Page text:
Your process should be stable and the original (or transformed) process data should follow a normal distribution. The histogram and fitted normal curves provide an informal way to quickly check for potential problems.
Compare the solid overall curve to the bars of the histogram to assess whether your data are approximately normal. If the bars vary greatly from the curve, your data may not be normal and the capability estimates may not be reliable for your process. If your data appear to be nonnormal, use Individual
Distribution Identification to determine whether you need to transform the data or fit a nonnormal distribution to perform capability analysis.
You can use the Box-Cox option in Between/Within Capability Analysis to transform nonnormal data. To fit a nonnormal distribution to your data, use Nonnormal
Compare the between/within and overall curves
Compare the solid overall curve and the dashed between/within curve to see how closely they are aligned. A substantial difference between the B/W curve and the overall curve may indicate that the process is not stable, or that your process has other sources of variation in addition to the variation between/within subgroups.Use a control chart to verify that your process is stable before you perform a capability analysis.
Step 2: Examine the observed performance of your process
Use the capability histogram to visually examine the sample observations in relation to the process requirements.
Examine the process spread
Visually examine the data in the histogram in relation to the lower and upper specification limits. Ideally, the spread of the data is narrower than the specification spread, and all the data are inside the specification limits. Data that are outside the specification limits represent nonconforming items.
To determine the actual number of nonconforming items in your process, use the results for PPM < LSL, PPM > USL, and PPM Total. For more information, go to All statistics and graphs.
Assess the center of the process
Evaluate whether the process is centered between the specification limits or at the target value, if you have one. The center of the data occurs at the peak of the distribution curve and is estimated by the sample mean.
Step 3: Evaluate the capability of the process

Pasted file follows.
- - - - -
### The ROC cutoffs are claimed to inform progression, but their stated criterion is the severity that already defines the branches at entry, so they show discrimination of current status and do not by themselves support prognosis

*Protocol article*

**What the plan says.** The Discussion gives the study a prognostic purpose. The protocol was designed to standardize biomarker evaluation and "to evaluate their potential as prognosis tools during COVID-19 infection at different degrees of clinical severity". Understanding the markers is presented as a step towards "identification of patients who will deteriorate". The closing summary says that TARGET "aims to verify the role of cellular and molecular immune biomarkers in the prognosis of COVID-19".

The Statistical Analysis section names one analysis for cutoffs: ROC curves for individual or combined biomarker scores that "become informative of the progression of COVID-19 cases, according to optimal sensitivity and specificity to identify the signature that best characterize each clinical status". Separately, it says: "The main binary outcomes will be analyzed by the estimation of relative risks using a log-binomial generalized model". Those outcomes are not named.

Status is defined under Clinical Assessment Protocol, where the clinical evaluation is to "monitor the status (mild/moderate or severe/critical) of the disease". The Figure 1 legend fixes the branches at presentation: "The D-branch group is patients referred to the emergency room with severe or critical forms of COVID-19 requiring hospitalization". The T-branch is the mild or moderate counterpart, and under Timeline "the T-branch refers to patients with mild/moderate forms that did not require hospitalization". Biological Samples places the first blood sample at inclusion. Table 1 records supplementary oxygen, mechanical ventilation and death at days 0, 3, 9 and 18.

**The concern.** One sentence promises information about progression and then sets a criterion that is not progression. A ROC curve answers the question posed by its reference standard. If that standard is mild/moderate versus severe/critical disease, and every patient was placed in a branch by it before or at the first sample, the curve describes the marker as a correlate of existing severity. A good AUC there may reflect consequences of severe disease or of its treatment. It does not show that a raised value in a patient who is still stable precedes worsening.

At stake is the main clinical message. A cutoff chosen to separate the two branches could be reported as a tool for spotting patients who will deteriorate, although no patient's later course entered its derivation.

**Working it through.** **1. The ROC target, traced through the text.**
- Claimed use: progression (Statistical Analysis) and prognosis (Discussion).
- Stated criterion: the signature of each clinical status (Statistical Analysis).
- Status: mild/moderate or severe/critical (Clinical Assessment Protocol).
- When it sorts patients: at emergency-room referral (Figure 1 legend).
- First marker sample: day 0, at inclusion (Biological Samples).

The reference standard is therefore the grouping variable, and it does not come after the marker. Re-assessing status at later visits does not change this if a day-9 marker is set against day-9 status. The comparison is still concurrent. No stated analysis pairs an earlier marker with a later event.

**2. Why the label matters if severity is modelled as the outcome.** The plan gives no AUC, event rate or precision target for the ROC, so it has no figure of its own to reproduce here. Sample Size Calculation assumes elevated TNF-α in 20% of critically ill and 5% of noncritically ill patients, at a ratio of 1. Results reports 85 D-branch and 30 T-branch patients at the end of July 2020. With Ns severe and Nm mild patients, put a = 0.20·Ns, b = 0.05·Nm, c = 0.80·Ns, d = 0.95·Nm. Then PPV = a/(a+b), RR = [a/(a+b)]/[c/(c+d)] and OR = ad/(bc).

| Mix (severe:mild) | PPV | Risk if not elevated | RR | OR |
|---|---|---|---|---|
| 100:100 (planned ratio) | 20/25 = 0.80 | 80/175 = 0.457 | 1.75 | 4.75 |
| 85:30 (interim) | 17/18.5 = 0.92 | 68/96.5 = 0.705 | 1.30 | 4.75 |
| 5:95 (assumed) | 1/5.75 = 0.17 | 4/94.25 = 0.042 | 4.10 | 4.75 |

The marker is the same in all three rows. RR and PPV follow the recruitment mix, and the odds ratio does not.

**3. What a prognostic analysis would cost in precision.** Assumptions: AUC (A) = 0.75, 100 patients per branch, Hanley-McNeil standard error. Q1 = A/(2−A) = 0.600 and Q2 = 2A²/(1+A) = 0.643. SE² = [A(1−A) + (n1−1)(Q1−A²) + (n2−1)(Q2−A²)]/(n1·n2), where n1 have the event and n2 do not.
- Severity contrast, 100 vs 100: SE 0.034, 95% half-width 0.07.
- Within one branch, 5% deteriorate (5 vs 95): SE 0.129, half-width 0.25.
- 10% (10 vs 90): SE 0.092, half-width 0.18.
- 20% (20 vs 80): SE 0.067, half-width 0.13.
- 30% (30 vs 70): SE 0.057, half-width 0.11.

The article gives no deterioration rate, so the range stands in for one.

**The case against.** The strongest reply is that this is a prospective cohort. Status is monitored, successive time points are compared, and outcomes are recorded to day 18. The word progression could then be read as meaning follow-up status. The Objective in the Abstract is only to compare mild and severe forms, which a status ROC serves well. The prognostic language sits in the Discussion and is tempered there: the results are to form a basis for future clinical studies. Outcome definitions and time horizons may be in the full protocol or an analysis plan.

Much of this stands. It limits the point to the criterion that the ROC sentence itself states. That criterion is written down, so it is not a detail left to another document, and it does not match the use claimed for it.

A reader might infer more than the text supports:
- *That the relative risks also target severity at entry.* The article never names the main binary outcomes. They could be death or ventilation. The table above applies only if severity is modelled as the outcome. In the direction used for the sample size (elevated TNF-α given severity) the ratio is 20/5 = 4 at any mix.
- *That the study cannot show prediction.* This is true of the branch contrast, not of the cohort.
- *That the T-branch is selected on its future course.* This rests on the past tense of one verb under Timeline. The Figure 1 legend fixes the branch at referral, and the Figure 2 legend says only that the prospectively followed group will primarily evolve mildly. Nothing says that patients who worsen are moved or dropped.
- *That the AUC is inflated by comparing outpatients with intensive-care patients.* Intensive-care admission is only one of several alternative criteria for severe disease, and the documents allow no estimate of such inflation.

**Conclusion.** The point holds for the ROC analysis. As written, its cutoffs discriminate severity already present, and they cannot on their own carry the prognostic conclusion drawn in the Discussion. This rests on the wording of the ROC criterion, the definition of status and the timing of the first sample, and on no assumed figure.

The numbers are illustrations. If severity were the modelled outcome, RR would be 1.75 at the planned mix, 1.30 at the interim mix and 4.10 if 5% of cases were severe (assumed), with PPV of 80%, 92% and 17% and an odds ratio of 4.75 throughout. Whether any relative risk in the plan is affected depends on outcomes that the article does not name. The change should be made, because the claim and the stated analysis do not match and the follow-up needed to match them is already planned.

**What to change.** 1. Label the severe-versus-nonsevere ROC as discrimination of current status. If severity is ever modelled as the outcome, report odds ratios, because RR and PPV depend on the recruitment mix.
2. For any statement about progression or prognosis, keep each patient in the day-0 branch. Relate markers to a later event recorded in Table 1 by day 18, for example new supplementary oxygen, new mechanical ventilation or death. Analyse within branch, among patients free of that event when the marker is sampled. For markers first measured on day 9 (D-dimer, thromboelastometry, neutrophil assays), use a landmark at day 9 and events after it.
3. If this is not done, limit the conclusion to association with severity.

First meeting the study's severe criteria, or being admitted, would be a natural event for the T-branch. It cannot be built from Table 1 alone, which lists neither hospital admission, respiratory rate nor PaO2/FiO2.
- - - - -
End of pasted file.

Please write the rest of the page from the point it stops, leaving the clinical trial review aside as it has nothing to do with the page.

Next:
Use the main capability indices to evaluate how well your process meets requirements.
Assess between/within capability
Use Cpk to evaluate the between/within capability of your process considering both its location and spread. In general, higher Cpk values indicate a more capable process while lower Cpk values indicate that the process may need improvement.
Compare Cpk with a benchmark that represents the minimum value that is acceptable for your process. Many industries use a benchmark value of 1.33. If Cpk is lower than your benchmark, consider ways to improve your process, such as reducing its variation or shifting its location.
Compare Cp and Cpk. If Cp and Cpk are approximately equal, then the process is centered between the specification limits. If Cp and Cpk differ, then the process is not centered.
Assess overall capability
Use Ppk to evaluate the overall capability of your process based on both the process location and the process spread. Overall capability indicates the actual performance of your process that your customer experiences over time.
Generally, higher Ppk values indicate a more capable process. Lower Ppk values indicate that your process may need improvement.
Compare Ppk to a benchmark value that represents the minimum value that is acceptable for your process. Many industries use a benchmark value of 1.33. If Ppk is lower than your benchmark, consider ways to improve your process.
Compare Pp and Ppk. If Pp and Ppk are approximately equal, then the process is centered between the specification limits. If Pp and Ppk differ, then the process is not centered.
Compare Cpk and Ppk. If Cpk is considerably greater than Ppk, there may be other sources of systemic variation in the process, in addition to the variation between and within the subgroups. For example, tool wear is a systemic source of variation that could cause a manufacturing process to exhibit greater between/within capability (Cpk) than overall capability (Ppk).
The Cpk and Ppk indices measure the capability of the process in relation only to the specification limit that is closest to the process mean. Therefore, these indices represent only one side of the process curve, and do not measure how the process performs on the other side of the process curve. If your process produces nonconforming items that fall outside both the lower and upper specification limits, use additional capability measures in the output to more fully assess process performance. For more information, go to All statistics and graphs.